You’ve got diabetic retinopathy. Is it reversible? Can you undo the damage that’s already been done?
“It depends,” says Ben Szirth, PhD. Szirth is the director of applied vision research and ophthalmic telemedicine at Rutgers New Jersey Medical School. “Dr. Ben” has volunteered countless hours of his life to people with diabetes, conducting free eye screenings and consultations in many different countries.
It is possible, Szirth believes, for some patients to reverse and repair the eye damage commonly experienced by people with diabetes. Getting your blood sugar and blood pressure back into a healthy range can allow the body to heal hemorrhages characteristic of diabetic retinopathy. But not all patients will be so lucky — more severe levels of damage may be permanent.
That’s why regular screening and early intervention can be so important. If eye damage is detected early, it can be fixed before it gets worse.
“The best thing is prevention,” says Szirth.
What is Reversal?
There’s not much of a consensus on reversing the condition. As of this writing, Google’s number one search result for the question states that diabetic retinopathy is not reversible. The second result states the very opposite.
Diabetic retinopathy is caused by damage to the blood vessels in the retina, the part of the eye that senses light. After prolonged exposure to high blood sugar and blood pressure, these little blood vessels begin to swell, burst, and leak blood into the eye. Eventually, these abnormal blood vessels can cause vision impairment and potentially even blindness.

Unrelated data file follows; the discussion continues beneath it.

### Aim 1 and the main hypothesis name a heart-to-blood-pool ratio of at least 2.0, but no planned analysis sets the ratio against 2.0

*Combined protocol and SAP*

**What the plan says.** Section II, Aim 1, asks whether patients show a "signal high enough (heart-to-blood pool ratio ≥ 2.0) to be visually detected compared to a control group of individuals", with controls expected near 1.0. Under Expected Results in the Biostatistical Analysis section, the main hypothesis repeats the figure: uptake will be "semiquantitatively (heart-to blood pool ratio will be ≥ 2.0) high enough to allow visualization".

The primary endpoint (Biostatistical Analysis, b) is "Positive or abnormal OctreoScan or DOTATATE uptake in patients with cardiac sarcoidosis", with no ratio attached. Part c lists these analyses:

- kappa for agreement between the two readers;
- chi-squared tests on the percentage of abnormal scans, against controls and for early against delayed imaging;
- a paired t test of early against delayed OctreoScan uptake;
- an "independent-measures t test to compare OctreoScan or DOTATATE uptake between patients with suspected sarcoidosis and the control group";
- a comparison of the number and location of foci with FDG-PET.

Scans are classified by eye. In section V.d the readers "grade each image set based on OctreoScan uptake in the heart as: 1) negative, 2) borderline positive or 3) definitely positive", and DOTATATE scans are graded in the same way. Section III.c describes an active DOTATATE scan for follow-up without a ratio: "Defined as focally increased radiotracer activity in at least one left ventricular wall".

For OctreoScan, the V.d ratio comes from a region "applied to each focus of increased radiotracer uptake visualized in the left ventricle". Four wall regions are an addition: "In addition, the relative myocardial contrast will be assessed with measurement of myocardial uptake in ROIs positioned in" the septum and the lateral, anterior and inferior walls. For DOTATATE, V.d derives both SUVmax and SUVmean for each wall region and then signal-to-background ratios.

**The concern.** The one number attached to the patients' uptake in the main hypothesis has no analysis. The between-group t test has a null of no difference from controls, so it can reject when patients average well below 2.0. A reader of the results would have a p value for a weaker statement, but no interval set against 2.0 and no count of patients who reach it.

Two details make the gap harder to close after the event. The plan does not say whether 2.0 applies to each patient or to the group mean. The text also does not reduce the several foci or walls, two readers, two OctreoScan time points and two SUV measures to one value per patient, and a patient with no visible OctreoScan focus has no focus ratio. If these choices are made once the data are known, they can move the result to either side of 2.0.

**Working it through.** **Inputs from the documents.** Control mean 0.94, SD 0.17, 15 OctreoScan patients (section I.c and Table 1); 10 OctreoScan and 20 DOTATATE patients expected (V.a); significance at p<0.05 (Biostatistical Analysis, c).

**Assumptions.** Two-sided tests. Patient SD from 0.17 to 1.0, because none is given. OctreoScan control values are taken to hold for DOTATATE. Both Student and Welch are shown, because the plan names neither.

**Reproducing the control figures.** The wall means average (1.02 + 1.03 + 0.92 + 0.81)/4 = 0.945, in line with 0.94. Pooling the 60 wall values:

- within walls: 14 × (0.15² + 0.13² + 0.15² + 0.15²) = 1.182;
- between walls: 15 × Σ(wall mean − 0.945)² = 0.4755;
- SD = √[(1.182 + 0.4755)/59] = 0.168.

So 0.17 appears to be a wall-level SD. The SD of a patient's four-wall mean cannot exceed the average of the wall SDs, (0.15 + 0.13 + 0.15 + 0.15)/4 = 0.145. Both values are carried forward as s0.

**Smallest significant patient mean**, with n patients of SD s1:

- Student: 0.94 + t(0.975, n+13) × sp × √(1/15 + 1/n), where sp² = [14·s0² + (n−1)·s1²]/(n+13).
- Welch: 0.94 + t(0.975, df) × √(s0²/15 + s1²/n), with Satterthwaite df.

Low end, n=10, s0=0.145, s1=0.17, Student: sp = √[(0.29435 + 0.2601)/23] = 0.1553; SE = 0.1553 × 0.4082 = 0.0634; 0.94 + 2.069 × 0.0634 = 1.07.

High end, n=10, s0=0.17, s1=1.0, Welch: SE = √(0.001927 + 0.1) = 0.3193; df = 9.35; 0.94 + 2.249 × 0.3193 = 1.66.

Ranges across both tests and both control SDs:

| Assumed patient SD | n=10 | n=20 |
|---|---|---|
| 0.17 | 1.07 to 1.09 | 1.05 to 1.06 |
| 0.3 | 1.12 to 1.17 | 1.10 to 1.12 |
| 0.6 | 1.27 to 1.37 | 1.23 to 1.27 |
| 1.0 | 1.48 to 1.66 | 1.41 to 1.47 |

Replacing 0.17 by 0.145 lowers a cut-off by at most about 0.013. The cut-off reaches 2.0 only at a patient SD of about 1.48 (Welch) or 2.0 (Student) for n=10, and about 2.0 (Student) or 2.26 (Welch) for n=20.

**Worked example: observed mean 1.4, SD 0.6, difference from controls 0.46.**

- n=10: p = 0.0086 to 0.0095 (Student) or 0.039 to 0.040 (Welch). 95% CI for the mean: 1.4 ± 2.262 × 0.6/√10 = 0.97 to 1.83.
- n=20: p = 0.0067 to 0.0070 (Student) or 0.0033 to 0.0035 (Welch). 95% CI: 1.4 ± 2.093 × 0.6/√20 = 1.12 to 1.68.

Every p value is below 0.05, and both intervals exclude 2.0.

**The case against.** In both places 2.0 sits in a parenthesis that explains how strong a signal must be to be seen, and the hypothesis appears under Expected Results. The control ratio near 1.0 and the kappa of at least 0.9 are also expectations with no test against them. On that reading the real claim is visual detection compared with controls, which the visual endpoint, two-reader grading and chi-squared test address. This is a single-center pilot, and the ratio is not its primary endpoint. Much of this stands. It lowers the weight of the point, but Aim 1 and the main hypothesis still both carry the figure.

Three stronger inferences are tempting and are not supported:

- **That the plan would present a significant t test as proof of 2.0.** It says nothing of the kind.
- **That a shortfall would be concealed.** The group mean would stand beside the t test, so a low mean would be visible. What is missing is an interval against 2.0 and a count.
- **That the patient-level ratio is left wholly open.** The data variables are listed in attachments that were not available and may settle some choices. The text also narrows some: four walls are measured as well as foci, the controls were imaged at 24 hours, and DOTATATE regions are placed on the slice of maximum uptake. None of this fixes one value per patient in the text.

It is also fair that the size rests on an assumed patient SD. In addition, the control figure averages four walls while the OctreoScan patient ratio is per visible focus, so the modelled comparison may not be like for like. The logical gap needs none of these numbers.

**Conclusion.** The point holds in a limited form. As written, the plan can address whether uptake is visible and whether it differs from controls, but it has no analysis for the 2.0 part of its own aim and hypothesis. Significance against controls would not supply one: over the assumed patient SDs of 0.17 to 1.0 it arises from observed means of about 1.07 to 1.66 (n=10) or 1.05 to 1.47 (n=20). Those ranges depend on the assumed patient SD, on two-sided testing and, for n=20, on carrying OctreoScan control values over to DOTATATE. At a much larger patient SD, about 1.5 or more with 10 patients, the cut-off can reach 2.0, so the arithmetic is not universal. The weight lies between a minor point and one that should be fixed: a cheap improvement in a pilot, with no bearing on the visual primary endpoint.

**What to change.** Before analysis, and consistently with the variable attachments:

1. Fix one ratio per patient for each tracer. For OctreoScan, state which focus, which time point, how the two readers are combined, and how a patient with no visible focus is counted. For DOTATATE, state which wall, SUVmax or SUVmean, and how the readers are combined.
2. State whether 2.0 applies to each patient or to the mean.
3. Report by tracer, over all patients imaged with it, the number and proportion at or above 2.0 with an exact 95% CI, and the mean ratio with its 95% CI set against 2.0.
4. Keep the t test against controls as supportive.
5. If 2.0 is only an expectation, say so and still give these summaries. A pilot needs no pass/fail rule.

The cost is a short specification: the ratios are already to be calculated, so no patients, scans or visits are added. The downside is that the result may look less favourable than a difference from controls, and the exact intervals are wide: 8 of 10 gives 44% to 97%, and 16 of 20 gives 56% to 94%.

When patients experience vision impairment or loss, medication and surgery can help repair their eyesight. The American Diabetes Association and the National Institutes of Health, for example, agree that vision impairment can be “reversed” with treatment.
But the root cause of diabetic retinopathy can only be addressed with good metabolic health. Szirth stresses that the body can actually heal itself — reversing damage to the retina — if you take the right actions and do it early enough.
The Progression of Diabetic Retinopathy
Diabetic retinopathy is divided into four stages of severity. The first stage, mild non-proliferative retinopathy, is marked by small areas of swelling and microaneurysms. In the fourth stage, proliferative diabetic retinopathy, new fragile and abnormal blood vessels grow along the interior of the retina, which causes both copious leakage and the development of scar tissue.
Dr. Szirth approached the topic using a different framework. He described three different types of retinal hemorrhaging: dot hemorrhages, flame hemorrhages, and intraretinal microvascular abnormalities (IrMAs).
“Dot hemorrhages are typically small, and they can usually resolve within 90 days if you bring your glucose level closer to normal. It’s going to self-resolve if you take care of yourself.”
“Flame hemorrhages are blood vessels that break. Those take a lot longer to resolve than dot hemorrhages. It depends on the size. If it’s small, it could take six months to clear. But in some cases, we have to do surgery immediately.”